France still not open for Bollywood films: French distributor

Mumbai: Bollywood is yet to find a strong foothold in France, where approximately 600 films are released each year, said Isabelle Dubar, who distributed `Gangs of Wasseypur` (GOW) in her country.

"French market is very art house. We roughly have about 600 films every year from across the world and it is a competitive market. This market is not very open for Bollywood films, although there have been few which have released but there hasn`t been a new wave of Bollywood films," Dubar said at a panel discussion at the Mumbai Film Festival Saturday.

She, however, added independent Indian films have impressed recently.

"We knew something would come from India someday. The first contact I had was with Anurag Kashyap`s GOW in Cannes. For us, films from festivals such as Cannes, Venice, and Toronto are like a quotient to release in our French market," she said.

Speaking at the panel discussion about "Alternate Distribution Plan for Indie Films", Dubar said: "I was very impressed by Anurag Kashyap`s talent. We sold GOW as Indian `Godfather` and we get extremely good press reviews, but since the film was in two parts, we were in a dilemma about how to release the film."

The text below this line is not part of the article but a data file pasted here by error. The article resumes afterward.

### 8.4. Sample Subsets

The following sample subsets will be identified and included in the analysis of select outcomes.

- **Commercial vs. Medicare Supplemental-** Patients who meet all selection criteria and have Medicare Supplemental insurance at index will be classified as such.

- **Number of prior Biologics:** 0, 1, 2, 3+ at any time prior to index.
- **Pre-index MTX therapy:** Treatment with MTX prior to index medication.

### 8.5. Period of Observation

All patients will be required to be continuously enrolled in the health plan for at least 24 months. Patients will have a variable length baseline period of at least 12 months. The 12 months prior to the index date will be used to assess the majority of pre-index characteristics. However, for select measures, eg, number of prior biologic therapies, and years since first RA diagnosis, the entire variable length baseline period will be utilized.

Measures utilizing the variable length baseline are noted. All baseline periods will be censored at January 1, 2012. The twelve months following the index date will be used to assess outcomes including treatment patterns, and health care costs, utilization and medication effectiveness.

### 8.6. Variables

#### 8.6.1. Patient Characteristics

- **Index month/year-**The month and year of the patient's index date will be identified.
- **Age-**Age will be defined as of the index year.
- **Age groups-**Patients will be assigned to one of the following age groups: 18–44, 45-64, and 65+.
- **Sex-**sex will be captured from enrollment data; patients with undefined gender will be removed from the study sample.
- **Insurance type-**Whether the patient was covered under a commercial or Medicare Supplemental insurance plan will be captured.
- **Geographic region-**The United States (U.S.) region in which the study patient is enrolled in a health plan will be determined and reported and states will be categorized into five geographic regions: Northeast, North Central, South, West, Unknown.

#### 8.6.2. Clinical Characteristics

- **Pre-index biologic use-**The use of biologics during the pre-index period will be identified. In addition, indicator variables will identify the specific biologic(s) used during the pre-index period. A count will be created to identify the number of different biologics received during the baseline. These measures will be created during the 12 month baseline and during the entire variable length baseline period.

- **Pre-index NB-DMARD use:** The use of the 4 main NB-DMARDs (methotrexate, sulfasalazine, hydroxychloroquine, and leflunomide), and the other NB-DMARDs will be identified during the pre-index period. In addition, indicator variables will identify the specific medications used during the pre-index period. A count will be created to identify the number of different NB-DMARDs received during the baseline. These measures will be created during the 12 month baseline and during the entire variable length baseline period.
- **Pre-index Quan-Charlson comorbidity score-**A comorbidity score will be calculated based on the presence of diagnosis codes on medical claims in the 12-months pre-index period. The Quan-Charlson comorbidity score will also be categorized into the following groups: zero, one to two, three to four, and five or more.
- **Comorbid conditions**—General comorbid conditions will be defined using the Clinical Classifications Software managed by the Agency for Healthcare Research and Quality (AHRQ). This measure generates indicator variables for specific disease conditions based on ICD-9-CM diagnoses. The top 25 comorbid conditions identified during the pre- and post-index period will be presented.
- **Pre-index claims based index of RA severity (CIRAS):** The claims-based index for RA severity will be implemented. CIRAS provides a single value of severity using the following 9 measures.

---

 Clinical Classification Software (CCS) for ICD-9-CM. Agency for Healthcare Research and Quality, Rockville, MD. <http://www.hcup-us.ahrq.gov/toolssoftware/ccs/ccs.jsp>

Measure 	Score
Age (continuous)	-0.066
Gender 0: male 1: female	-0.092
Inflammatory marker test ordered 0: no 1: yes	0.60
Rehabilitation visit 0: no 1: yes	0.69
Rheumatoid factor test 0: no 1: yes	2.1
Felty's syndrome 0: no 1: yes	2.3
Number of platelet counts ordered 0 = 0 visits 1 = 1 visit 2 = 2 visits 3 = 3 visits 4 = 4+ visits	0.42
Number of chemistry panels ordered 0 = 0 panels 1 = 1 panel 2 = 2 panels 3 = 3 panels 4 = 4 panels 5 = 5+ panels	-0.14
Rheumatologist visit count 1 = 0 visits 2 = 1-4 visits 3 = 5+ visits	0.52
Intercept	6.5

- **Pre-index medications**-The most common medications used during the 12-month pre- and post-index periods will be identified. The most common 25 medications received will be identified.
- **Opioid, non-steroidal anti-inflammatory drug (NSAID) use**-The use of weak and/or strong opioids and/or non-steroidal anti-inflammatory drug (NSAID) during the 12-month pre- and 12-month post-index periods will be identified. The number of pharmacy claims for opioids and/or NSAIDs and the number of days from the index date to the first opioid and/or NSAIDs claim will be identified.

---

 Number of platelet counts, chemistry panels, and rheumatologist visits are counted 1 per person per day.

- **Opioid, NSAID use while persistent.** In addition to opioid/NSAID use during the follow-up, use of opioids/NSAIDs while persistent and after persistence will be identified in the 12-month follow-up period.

"We released the first part in July during the summer. We spent a lot of money, but the film did only half of what we were expecting. We don`t discuss box office numbers, but in terms of admissions.... we expected about 30,000, but we got only 15,000. But we thought 15,000 was a good result for an Indian film," she added.

"The second part too had similar reception when we released during Christmas, but irrespective of the results, people in France know Anurag Kashyap`s films. We have picked up distribution of his next film `Ugly`, and I`m sure it will do better," Dubar said.

She has also picked up the distribution rights of `The Lunchbox`.

"We are releasing `The Lunchbox` in few weeks. It has a French co-producer as well. The film has been a huge success all over the world, which is very rare for an Indian film," added Dubar.

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